Tuesday, May 25, 2010

Two Ways of Caring about Simplicity

I am not familiar with the literature on theoretical/ontological simplicity, so this post might be rehashing material that is well-worn among people who focus on such issues.

I think we can distinguish between two different ways in which a preference for simplicity can be manifested in philosophical inquiry. The first is in the role of adjudicating competing explanations. We have before us a set of rival theories, in competition as explanations of something or other, and we want to generate a ranking of theories from worst to best (presumably so that we may proceed to infer the best explanation). A ranking is going to be generated by scoring the theories in terms of some theoretical virtues (as in, the virtues possessed by theories). Caring about simplicity or parsimony can be manifested by making these rankings sensitive to the relative simplicity of the competing theories. As a first thought about this, it seems to me like simplicity isn't just going to be less important than, say, the virtue of capturing the data but that we will want a method of ranking that produces a lexical ordering where, for any two theories T1 and T2, if T1 is substantially better at capturing the data than T2, T1 outranks T2 regardless of their relative degrees of parsimony/simplicity. At the same time, as I said, I don't know the literature on this and it might be that something like noise in the data would weigh against such lexical orderings in favor of simply placing a lot more weight on data-capture than on simplicity. It is clear that there are a bunch of ways to actually institute the preference for simplicity as playing a role in ranking competing theories, and we can think about those as different versions of the view that simplicity matters in our evaluations of proposed explanations.

Contrast that way of valuing simplicity with a role it can play in guiding theory construction. We have some area of inquiry, like theory of mind, and maybe a general program or explanatory project we are keen to pursue, and we employ simplicity as a guide in our pursuit of the project. Here, caring about simplicity or parsimony can be manifested as a methodological commitment to be conservative with respect to the postulation of new primitive resources. As an example from the early modern period, philosophers offering reductive theories of mind (often in terms of a set of mental faculties/behaviors and a set of mental contents, like ideas) exhibited a wide range of different approaches to theory construction. Some were pretty liberal in introducing new primitive mental faculties or behaviors, while others tried to analyze all of our mental activities in terms of a quite small set of privileged faculties or behaviors.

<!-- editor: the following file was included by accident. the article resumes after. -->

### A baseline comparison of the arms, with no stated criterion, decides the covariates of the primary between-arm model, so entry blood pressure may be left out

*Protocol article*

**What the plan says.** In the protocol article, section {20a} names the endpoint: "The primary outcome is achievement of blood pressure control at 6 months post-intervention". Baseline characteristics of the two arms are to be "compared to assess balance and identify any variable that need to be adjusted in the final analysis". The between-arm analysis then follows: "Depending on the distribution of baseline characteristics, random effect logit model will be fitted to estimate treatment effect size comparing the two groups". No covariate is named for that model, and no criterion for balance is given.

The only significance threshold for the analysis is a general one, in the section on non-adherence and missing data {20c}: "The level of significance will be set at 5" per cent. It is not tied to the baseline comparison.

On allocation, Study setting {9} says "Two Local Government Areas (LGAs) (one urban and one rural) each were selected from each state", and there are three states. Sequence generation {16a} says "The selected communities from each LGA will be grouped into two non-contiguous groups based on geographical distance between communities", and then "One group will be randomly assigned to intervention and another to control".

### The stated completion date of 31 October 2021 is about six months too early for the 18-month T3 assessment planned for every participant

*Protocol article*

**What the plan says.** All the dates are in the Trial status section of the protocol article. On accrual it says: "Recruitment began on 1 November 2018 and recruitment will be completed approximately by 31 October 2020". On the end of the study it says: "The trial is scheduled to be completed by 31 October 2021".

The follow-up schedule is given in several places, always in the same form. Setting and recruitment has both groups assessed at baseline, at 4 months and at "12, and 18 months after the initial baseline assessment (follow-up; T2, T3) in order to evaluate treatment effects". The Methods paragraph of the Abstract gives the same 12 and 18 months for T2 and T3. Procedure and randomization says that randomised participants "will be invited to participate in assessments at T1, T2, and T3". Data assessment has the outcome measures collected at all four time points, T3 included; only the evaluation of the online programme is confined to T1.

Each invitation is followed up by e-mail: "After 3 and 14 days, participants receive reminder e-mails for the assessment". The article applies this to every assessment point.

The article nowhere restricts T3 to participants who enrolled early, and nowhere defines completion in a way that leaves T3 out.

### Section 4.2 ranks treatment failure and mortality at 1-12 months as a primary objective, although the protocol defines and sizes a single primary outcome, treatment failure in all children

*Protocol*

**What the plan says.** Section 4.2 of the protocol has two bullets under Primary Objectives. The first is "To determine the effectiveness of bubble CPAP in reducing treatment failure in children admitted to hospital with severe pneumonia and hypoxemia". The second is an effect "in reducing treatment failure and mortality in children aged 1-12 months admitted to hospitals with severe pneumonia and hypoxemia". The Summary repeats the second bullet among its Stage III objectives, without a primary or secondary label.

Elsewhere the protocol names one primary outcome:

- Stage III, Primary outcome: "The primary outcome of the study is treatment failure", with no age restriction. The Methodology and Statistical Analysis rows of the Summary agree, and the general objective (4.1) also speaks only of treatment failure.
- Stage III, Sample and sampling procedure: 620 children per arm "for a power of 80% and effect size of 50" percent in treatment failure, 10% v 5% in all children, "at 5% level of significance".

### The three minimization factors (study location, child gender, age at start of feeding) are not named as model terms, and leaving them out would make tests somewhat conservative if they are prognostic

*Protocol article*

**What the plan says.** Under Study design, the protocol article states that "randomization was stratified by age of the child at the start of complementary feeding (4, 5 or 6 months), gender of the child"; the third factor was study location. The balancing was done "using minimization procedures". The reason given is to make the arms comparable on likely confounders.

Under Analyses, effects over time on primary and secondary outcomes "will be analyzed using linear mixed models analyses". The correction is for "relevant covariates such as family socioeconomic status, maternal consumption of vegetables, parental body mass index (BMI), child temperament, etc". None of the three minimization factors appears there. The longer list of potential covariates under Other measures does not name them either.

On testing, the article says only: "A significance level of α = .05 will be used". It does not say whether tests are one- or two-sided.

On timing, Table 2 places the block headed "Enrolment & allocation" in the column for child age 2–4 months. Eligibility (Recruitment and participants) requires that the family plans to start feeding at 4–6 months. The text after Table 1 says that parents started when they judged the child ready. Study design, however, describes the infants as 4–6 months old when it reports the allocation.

It seems like the main advantages of adopting this sort of methodological preference for simplicity are: a) that, by severely constraining one's range of options for analyzing things, it consequently provides the theorist with increased direction for proposing analyses (roughly: there is a smaller search space of proposals using only the sparse resources), and b) that, by having fewer resources, it is easier to exhaust them, and thus, our investigations are likely to give us information about what the bare minimum of resources are for addressing a given issue (roughly: fewer resources means, in principle, less you can explain, and so you are more likely to find your explanatory needs outstripping your explanatory resources).